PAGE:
In The Village Voice Robert Schuster writes that had Josh Dorman been born in the 17th century, he probably would have become one of those eccentrics who curated the Wunderkammers, the room-size collections of oddities taken from nature, science, and myth. “Aesthetically rooted in the past, Dorman is doing something similar in two dimensions, assembling found, antique images into marvelous collages of retro fantasy that suggest (as Dorman admits) Bruegel, Redon, and Chinese landscapes. On old U.S. Geological Survey maps, Dorman conjures new worlds based on the original locations. Careful in his progressions of color and shape, but never far from dreamed chaos, the artist inks backgrounds and textures, and layers dozens of items (often engravings) meticulously clipped from 19th-century miscellany.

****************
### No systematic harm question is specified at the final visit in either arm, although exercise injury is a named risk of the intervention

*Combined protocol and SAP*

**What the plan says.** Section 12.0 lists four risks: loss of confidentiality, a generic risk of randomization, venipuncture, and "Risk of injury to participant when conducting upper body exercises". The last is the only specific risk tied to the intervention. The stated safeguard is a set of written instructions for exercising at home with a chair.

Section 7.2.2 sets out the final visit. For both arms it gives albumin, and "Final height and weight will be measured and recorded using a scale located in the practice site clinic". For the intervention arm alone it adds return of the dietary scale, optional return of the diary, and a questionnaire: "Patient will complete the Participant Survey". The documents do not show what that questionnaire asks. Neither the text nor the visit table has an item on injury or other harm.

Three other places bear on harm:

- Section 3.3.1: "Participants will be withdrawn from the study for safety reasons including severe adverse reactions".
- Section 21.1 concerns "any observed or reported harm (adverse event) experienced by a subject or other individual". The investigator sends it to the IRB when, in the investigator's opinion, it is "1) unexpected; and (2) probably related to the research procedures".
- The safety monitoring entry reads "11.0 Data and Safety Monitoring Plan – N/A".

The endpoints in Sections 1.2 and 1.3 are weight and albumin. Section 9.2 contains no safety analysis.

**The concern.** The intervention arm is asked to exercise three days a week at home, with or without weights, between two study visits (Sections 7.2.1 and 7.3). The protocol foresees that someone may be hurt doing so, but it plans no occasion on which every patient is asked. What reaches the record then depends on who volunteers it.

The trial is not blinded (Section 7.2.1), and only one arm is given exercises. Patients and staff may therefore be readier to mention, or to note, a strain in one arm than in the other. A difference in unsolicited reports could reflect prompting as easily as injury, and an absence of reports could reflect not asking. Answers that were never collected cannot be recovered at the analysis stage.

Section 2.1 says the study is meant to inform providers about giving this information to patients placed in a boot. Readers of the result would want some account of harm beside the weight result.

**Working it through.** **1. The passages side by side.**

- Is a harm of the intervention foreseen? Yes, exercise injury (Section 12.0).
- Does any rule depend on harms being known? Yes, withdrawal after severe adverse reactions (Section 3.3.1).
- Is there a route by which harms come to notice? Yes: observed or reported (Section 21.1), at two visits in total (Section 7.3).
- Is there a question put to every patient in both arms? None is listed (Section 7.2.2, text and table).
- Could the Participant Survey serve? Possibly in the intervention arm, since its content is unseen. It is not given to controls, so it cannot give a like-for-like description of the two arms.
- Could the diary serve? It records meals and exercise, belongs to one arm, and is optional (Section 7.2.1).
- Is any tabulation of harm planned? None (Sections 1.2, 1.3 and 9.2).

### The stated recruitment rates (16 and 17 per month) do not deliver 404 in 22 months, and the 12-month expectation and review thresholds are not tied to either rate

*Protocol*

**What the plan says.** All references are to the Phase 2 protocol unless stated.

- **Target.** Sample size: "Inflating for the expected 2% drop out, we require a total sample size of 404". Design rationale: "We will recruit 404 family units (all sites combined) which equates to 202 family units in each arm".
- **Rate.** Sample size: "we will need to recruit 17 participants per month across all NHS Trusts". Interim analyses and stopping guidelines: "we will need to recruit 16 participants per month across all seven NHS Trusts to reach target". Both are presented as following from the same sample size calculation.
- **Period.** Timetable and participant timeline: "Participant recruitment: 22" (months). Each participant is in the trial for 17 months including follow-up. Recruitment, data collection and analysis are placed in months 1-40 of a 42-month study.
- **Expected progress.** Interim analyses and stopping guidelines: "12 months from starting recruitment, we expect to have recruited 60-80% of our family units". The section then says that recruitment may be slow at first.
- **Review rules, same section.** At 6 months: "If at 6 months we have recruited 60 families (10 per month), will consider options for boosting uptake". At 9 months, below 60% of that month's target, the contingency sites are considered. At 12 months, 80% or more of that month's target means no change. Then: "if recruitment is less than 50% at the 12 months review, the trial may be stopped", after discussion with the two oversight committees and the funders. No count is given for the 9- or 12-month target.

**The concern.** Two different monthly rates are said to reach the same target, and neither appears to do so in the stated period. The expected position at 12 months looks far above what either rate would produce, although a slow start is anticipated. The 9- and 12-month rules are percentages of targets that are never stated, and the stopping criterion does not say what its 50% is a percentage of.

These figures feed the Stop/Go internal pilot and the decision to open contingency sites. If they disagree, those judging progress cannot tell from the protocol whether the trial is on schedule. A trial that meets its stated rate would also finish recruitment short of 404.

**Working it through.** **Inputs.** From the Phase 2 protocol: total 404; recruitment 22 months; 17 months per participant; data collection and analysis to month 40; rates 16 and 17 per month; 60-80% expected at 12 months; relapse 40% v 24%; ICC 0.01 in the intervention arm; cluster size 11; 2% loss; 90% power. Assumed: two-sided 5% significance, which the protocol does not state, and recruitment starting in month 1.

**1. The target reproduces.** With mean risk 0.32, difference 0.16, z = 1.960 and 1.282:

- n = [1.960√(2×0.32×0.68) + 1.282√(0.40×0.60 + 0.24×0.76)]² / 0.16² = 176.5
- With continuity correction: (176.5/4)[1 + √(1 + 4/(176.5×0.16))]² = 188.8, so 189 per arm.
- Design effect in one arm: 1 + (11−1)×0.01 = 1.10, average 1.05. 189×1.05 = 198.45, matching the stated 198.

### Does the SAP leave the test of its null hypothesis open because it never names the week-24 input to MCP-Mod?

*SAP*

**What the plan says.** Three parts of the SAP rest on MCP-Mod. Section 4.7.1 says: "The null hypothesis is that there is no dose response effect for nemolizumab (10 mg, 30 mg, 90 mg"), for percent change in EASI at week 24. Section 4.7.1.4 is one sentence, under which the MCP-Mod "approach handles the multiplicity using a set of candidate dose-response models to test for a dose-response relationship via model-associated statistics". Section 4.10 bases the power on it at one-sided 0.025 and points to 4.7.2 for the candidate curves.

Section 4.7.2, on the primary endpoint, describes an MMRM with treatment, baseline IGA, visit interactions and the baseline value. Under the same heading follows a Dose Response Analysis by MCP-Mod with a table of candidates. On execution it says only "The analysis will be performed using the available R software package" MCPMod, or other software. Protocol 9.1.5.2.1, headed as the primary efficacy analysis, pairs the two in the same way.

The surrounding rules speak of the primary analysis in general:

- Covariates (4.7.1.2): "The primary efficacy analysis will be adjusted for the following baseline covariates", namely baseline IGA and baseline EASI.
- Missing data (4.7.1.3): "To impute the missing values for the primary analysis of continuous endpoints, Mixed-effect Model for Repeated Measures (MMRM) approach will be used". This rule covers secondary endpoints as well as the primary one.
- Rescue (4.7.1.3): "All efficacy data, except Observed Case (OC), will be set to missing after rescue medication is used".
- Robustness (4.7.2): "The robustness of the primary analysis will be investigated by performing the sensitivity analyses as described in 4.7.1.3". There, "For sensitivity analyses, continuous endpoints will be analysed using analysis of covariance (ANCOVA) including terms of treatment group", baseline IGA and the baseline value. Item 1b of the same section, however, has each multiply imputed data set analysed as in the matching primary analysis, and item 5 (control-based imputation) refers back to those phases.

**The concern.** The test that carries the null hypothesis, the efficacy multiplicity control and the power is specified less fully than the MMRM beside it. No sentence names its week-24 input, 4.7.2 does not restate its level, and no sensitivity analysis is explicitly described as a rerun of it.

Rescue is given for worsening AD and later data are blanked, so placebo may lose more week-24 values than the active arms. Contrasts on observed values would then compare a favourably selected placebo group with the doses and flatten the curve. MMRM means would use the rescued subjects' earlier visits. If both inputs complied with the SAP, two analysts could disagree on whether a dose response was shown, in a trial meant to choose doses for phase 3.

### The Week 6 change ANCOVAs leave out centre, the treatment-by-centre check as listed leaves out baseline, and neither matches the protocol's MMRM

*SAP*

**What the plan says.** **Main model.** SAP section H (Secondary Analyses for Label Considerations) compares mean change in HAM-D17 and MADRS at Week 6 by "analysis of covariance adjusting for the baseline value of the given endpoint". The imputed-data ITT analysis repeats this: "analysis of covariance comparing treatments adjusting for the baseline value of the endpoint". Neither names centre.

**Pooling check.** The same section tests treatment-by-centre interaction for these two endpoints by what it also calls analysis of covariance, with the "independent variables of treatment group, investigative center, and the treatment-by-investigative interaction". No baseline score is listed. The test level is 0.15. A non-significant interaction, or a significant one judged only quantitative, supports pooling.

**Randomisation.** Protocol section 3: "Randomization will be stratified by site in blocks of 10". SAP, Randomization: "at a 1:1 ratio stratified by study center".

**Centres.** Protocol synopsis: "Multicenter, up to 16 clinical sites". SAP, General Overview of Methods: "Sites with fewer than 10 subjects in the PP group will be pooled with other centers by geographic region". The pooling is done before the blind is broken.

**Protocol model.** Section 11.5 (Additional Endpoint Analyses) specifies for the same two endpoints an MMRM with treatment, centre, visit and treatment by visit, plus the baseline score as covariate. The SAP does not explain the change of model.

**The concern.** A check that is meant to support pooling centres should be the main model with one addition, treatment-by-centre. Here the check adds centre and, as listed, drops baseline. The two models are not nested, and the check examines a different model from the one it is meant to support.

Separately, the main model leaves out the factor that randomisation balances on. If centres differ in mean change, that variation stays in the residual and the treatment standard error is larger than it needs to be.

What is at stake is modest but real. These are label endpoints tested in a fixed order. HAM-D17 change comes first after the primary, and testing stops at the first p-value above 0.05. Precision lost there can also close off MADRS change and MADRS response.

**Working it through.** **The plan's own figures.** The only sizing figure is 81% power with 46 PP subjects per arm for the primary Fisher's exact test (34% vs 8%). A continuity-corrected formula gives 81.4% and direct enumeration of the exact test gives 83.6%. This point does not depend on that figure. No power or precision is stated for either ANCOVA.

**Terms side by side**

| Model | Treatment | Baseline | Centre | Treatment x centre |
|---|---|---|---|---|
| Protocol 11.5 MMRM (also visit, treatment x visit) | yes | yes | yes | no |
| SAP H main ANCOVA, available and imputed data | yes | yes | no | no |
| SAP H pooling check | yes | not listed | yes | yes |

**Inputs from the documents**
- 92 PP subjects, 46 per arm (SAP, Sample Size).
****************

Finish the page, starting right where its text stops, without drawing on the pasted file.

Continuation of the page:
“In ‘Thirty-Five Percent,’ a kind of madcap Darwinist vision, Dorman has surrounded the Pacific with monkeys, outmoded mechanical devices, and zoological imagery, all embedded in sinuously flowing topographies of jungles and mountains. In Versus, emphasizing the collection’s recurring dualism, a precarious pile of manmade things (devices, tools, architecture) stands across from a hill populated by animals and insects both odd and familiar. Like a ‘Where’s Waldo?’ puzzle, Dorman’s rich clutter keeps you searching for the next intriguing detail.”
In City Arts Mario Naves reports that Dorman’s new work has an welcome philosophical concentration. “It’s a spoiler’s game to pin-down the meaning of art as various (and fun) as this, but Dorman’s thoughts about the limits of human understanding are fairly patent. Pseudo-Biblical, pseudo-mythological, pseudo-Darwinian and uniformly wistful, Dorman’s art posits a cosmos where fact is forever embellished and sometimes hoodwinked by caprice. He may be more of a realist than we think.”
“Josh Dorman: New Paintings,” Mary Ryan, New York, NY. Through February 6.
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